The screw connection currently represents the most widely used combination of highly loaded, thick-walled CFK laminates. Although this is widely used, it is not yet adequately possible to depict its mechanical behavior via models. One of the open questions relates to design of the connection partner, with the aim of minimizing preload loss. That is where this dissertation starts. The objective of this dissertation is to identify the essential parameters that can be influenced by the designer to achieve targeted reduction of preload loss. This dissertation's methodology comprises the combination of two methods, namely the application of both numerical models using the finite element method and sensitivity analysis. Sensitivity analysis is to be understood here as the generic term for methods of statistical planning and evaluation of computer experiments. Numerical models are used because experimental investigation of the issues is so complex that it is only feasible at high cost. The results will lead to initial constructive recommendations facilitating a screw connection with low preload loss.
Validated modeling method for the calculation of structure-borne noise of gearboxes in wind turbines
The increasing number of wind energy turbines, WET for short, Ieads to additional plants being built closer to residential areas. Thus the acoustic emission of WET becomes an especially importance issue. Tonal noise; which is excited by the gearbox and transferred to the surrounding structure as structure borne noise, is especially annoying to affected residents when it is emitted by planar structures.
This thesis focuses on the development and validation of a method, which can be used to determine structure borne noise emitted by a WET gearbox in actual operation on the WET based on measurements on the test rig. As a first step measurement campaigns on a test rig and on a WET are analyzed. Based on this, the state of the art possibilities of Multi Body Simulation are extended in order to evaluate the excitation of structure borne noise of one gearbox ahead of commissioning in different types of WET. This enables the early determination and evaluation of corrective measures in case of acoustic anomalies. The developed method is validated by means of measurements on a WET and on a test rig. Additionally, the improvement of results compared to the state of the art of MBS modeling is shown.
ISBN 978-3-95886-130-5Copyright: MSE
Lifetime of grease lubricated roller bearings with a standstill period under humid conditions
High temperatures will occur during operation of roller bearings. These temperatures will help to avoid damage, affected by water inlet. But, if there are many standstill periods, humidity could condense at the bearing, so water inlet could damage the contact surfaces. Failures with corrosion can be found in some applications. The failure mode suggests damage by stress corrosion cracking. Tests at the present study could create corrosive pre-damages with an enormous reduction of lifetime. But none of the tests could create stress corrosion cracking at roller bearings. Contrariwise all damages whether with or without a radial load show the same failure mode. A radial load at the present tests will create the needed stresses for stress corrosion cracking. Else stress corrosion cracking is impossible. Summarized it seems unlikely, that stress corrosion cracking may occur in roller bearings. Extensive corrosion could pre-damage the surface, which will lead to premature failure.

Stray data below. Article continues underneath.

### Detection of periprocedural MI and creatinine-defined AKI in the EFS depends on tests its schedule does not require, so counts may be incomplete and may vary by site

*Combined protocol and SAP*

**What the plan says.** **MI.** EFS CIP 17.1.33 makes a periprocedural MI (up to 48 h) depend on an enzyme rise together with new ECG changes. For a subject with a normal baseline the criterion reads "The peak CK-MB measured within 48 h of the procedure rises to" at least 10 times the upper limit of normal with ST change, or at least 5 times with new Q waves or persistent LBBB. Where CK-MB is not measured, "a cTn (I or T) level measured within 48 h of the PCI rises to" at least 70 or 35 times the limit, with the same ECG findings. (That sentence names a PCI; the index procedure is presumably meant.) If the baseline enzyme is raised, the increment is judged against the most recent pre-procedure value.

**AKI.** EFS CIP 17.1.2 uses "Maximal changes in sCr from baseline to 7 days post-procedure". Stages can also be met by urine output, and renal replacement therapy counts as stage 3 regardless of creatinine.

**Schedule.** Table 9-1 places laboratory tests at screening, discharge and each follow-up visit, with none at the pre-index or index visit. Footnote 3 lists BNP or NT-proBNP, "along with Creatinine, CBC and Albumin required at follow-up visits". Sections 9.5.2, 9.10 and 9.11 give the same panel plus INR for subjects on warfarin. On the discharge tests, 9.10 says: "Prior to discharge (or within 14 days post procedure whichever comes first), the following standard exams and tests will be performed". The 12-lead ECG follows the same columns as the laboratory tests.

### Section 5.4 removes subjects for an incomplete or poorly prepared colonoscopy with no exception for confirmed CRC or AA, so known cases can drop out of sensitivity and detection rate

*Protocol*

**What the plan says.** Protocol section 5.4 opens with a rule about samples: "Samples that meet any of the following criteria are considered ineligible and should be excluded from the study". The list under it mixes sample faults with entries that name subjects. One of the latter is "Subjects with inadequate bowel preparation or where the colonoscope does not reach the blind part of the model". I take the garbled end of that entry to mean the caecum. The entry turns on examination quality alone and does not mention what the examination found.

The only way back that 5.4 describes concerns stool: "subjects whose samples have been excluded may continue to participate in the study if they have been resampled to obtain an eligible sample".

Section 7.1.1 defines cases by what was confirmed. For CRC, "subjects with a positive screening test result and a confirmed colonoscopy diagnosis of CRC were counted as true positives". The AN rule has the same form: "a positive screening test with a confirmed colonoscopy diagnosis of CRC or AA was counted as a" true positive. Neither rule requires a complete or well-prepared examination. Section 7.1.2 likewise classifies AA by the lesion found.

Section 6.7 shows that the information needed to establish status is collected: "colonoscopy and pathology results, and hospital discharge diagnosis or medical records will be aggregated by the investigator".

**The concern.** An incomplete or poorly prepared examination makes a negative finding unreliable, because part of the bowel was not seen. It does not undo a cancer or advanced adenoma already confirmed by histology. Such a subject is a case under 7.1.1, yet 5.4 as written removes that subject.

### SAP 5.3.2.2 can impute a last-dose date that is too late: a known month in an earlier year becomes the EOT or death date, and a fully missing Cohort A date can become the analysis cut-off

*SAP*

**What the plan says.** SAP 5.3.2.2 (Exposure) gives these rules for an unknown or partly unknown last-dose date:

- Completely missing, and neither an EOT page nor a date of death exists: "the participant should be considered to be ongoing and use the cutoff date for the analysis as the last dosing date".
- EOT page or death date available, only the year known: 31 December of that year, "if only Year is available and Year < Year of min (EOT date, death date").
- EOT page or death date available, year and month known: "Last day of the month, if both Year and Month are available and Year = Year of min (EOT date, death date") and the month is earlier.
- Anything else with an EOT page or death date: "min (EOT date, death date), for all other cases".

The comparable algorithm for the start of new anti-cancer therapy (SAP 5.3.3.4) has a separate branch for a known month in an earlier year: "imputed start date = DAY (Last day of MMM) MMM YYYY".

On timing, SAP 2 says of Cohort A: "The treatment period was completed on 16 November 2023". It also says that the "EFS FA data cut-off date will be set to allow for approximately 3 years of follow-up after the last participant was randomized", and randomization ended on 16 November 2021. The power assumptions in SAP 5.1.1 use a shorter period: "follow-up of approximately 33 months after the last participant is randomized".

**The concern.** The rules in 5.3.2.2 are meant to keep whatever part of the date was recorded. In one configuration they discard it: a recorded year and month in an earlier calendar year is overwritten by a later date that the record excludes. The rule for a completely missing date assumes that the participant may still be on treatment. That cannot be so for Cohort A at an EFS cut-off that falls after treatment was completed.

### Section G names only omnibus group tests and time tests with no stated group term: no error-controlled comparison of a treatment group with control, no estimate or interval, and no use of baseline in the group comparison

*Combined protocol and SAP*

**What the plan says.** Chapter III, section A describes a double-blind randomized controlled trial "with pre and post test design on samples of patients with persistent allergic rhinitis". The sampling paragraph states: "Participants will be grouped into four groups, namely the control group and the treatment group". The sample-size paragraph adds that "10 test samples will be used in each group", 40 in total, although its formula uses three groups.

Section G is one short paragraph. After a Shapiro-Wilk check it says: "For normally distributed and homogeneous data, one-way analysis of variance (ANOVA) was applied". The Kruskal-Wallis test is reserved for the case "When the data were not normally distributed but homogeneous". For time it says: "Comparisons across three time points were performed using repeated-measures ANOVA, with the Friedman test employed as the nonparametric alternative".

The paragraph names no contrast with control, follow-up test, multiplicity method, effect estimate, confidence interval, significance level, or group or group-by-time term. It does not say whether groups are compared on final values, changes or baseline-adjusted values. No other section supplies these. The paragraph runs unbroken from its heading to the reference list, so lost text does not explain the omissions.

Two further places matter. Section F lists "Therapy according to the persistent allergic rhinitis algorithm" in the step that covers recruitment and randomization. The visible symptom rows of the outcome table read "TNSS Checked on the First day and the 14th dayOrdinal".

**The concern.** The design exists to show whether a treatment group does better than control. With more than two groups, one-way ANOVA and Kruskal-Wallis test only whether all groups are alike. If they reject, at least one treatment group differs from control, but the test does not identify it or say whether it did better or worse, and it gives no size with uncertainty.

ISBN: 978-3-95886-093-3Copyright: MSE
Micro Pitting on Roller Bearings
Roller bearings are machine elements whose task is to transfer forces between parts rotated against each other. The service life of roller bearings can be designated according to DIN ISO 281, or according to DIN 26281. There are however forms of damage that are not covered by the standardized calculation procedures. Micro pitting on roller bearings is one of these. Micro pitting involves fatigue damage to the surface, which results in failure of the roller bearing. There are not currently any findings in the field of roller bearing technology, under which operating conditions this damage form occurs, meaning that only an inadequate design of roller bearings is possible. The present dissertation will therefore use the test bed to determine the critical operating conditions for micro pitting on roller bearings. There will be a targeted investigation of the impacts made with respect to damage symptoms by the specific lubricating gap height, operating temperature, contact pressure, and lubricant. Both the mechanical contact conditions and the chemical interaction between lubricant and contact surface will be evaluated. A test procedure based on the test results will be proposed, whereby the risk posed by lubricants towards micro pitting on roller bearings can be determined on the FE-8 test bed.